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Chepkoech smashes steeple world record in Monaco meet

July 22, 2018

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MONACO: Noah Lyles (second L) sprints to win the men’s 200m event in the Diamond League at the Stade Louis II Stadium.—Reuters
MONACO: Noah Lyles (second L) sprints to win the men’s 200m event in the Diamond League at the Stade Louis II Stadium.—Reuters

MONACO: New American sprint hope Noah Lyles raced to a dominant 200m victory in Friday’s Diamond League meet in Monaco, where South African Caster Semenya also shining in the 800m and Kenyan Beatrice Chepkoech smashed the steeplechase world record.

Lyles celebrated his 21st birthday in style, the wannabe rapper scorching to victory in 19.65 seconds — the fastest run this season and a meet record.

World champion Ramil Guliyev of Turkey finished second in 19.99, but Lyles was well clear of the field in perfect, balmy conditions at Monaco’s Louis II stadium.

It was another gun-to-tape win for Semenya, who is challenging the IAAF over controversial new rules track and field’s ruling body plan to introduce on high testosterone levels in female athletes.

She shot out past even the pacesetters and with Czechoslovakian Jarmila Kratochvilova’s 1983 world record of 1:53.28 seemingly in imminent danger, Semenya blasted through the first lap in 55.76sec and increased her lead over the chasing pack as she lengthened her stride down the back straight before rounding the final bend.

The 27-year-old, double Olympic champion (2012, 2016) and three-time world champion (2009, 2011, 2017), eventually tied up slightly as she pushed through to the line in 1:54.60, also a meet record.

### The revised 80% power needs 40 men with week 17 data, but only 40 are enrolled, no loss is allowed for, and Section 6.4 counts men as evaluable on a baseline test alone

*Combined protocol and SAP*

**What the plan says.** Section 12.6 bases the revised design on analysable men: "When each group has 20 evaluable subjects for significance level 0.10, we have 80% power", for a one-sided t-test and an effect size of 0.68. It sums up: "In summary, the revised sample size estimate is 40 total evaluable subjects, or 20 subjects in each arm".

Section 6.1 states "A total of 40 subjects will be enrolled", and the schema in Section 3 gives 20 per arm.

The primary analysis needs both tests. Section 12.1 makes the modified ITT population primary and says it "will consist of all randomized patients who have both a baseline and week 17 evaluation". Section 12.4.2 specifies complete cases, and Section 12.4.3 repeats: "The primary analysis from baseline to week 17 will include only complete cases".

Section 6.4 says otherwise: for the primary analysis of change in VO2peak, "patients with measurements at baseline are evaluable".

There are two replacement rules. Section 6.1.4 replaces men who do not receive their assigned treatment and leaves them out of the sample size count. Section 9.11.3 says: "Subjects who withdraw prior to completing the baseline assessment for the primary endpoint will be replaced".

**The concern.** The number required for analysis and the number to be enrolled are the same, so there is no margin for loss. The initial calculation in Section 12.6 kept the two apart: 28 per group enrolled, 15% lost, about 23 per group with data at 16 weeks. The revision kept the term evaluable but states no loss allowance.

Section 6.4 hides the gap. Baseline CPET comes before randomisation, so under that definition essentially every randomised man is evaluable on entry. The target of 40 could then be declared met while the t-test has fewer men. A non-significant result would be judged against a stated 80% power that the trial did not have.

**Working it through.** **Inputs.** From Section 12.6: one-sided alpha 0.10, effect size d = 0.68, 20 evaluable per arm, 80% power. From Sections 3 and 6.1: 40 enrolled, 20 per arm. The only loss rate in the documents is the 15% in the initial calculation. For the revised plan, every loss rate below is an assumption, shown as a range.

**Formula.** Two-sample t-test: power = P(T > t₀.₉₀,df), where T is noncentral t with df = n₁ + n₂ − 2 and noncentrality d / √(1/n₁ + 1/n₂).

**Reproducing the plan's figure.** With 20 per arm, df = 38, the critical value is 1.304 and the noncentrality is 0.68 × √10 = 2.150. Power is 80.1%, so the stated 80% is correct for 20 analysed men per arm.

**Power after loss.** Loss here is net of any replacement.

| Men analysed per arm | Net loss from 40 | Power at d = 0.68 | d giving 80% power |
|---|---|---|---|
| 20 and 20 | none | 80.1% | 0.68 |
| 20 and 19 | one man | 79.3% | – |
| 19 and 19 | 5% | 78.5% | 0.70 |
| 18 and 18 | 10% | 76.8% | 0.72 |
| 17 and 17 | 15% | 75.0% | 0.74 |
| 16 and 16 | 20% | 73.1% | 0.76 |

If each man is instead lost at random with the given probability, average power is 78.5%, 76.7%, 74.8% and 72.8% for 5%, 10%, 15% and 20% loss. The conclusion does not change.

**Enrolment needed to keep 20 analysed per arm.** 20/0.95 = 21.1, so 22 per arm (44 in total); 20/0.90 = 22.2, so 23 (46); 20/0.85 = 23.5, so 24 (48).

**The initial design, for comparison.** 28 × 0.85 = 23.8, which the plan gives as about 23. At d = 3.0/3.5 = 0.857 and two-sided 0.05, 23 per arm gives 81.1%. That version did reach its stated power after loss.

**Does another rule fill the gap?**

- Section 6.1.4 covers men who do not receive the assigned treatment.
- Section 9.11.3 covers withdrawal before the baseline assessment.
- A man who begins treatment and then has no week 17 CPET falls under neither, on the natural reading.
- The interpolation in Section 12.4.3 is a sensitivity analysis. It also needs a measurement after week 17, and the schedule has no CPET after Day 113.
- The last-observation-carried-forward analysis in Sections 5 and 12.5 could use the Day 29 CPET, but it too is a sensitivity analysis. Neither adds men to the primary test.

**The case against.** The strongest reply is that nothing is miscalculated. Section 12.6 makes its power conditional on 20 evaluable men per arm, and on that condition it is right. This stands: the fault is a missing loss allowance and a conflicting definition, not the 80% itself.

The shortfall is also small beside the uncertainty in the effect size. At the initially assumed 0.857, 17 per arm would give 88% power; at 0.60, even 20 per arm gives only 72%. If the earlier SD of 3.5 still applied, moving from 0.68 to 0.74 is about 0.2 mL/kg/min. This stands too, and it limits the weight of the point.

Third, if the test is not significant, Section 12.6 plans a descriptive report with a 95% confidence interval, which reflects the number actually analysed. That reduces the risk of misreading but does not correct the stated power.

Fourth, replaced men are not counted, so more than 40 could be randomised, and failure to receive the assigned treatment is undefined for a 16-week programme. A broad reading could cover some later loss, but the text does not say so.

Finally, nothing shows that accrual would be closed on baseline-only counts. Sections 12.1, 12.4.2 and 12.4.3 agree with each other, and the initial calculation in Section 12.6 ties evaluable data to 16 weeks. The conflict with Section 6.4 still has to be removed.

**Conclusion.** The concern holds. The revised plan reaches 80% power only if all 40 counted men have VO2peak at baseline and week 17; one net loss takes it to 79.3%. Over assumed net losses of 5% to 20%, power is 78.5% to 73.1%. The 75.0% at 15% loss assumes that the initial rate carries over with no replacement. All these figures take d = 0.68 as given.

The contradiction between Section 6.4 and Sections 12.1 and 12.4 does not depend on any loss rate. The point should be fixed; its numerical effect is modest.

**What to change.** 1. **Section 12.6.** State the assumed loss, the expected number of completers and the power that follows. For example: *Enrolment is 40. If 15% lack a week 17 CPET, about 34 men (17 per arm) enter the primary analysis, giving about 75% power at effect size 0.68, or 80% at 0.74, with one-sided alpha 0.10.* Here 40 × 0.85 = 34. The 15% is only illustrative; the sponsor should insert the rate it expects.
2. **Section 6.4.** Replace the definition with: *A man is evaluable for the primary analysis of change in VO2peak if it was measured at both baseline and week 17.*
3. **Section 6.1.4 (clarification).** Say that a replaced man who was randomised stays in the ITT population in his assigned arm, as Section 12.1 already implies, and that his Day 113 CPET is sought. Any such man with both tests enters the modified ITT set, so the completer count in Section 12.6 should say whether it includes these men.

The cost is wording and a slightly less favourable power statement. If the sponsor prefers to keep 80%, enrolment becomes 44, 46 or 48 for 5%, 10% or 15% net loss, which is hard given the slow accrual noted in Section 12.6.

But it was a relatively unknown Kenyan, Chepkoech, who stole the plaudits by setting a new 3000m steeplechase world record.

Chepkoech, 27, ran 8min 44.32sec to shatter the previous best set in 2016 by Kenyan-born Bahraini Ruth Jebet, whose name headlined an Athletics Integrity Unit report released earlier Friday into alleged doping.

Olympic champion Jebet had run 8:52.78 before Chepkoech, aided by a couple of pacemakers, shot around more than six seconds faster, her remarkable effort also smashing her own previous personal best by more than 15 seconds.

KENYA’S Beatrice Chepkoech celebrates her new world record in the women’s 3000m steeplechase.—AFP
KENYA’S Beatrice Chepkoech celebrates her new world record in the women’s 3000m steeplechase.—AFP

“I wanted to break the world record, that was the plan from the start of the season,” she said. “I felt strong during the race and was thinking I might be able to break 8:50, but not at all dreaming about 8:44. It’s a great feeling to bring the world record back to Kenya.”

American world silver medallist Courtney Frerichs took second in a North American record of 9:00.85.

Marie-Josee Ta Lou racked up a fifth win of the season in the Diamond League by winning the 100m in 10.89sec ahead of Ivorian compatriot Murielle Ahoure (11.01sec), with Jamaica’s double Olympic sprint champion Elaine Thompson taking third (11.02).

Setting the scene for a night of unforgettable track action, Shaunae Miller-Uibo shattered the Bahamas and Diamond League records with a blistering 48.97sec in the opening 400m, Bahrain’s Salwa Eid Nasr coming in second in an Asian record of 49.08.

“I’m so happy I got this sub-49 I was waiting for,” said Miller-Uibo, who became only the fifth female in history to have gone sub-49 in the 400m and sub-22 in the 200m. “The next goal is to remain consistent on this level and long term another barrier is 48 seconds.”

The world record of 47.60sec set by East German Marita Koch back in 1985.

That scintillating start to action was followed up by Botswana’s Nijel Amos running a season-topping 1:42.14 in the 800m, and then Timothy Cheruiyot of Kenya also setting a world lead (and personal best) of 3:28.41 in the 1500m.

Botswana’s Nijel Amos won the 800m in 1:42.14 and Kenyan Timothy Cheruiyot clocked 3:28.41 in the 1,500m.

Moroccan world silver medallist Soufiane El Bakkali took the men’s steeplechase in 7:58.15 and Russia’s Danil Lysenko equalled the season’s best in the high jump with a leap of 2.40 metres.

Published in Dawn, July 22nd, 2018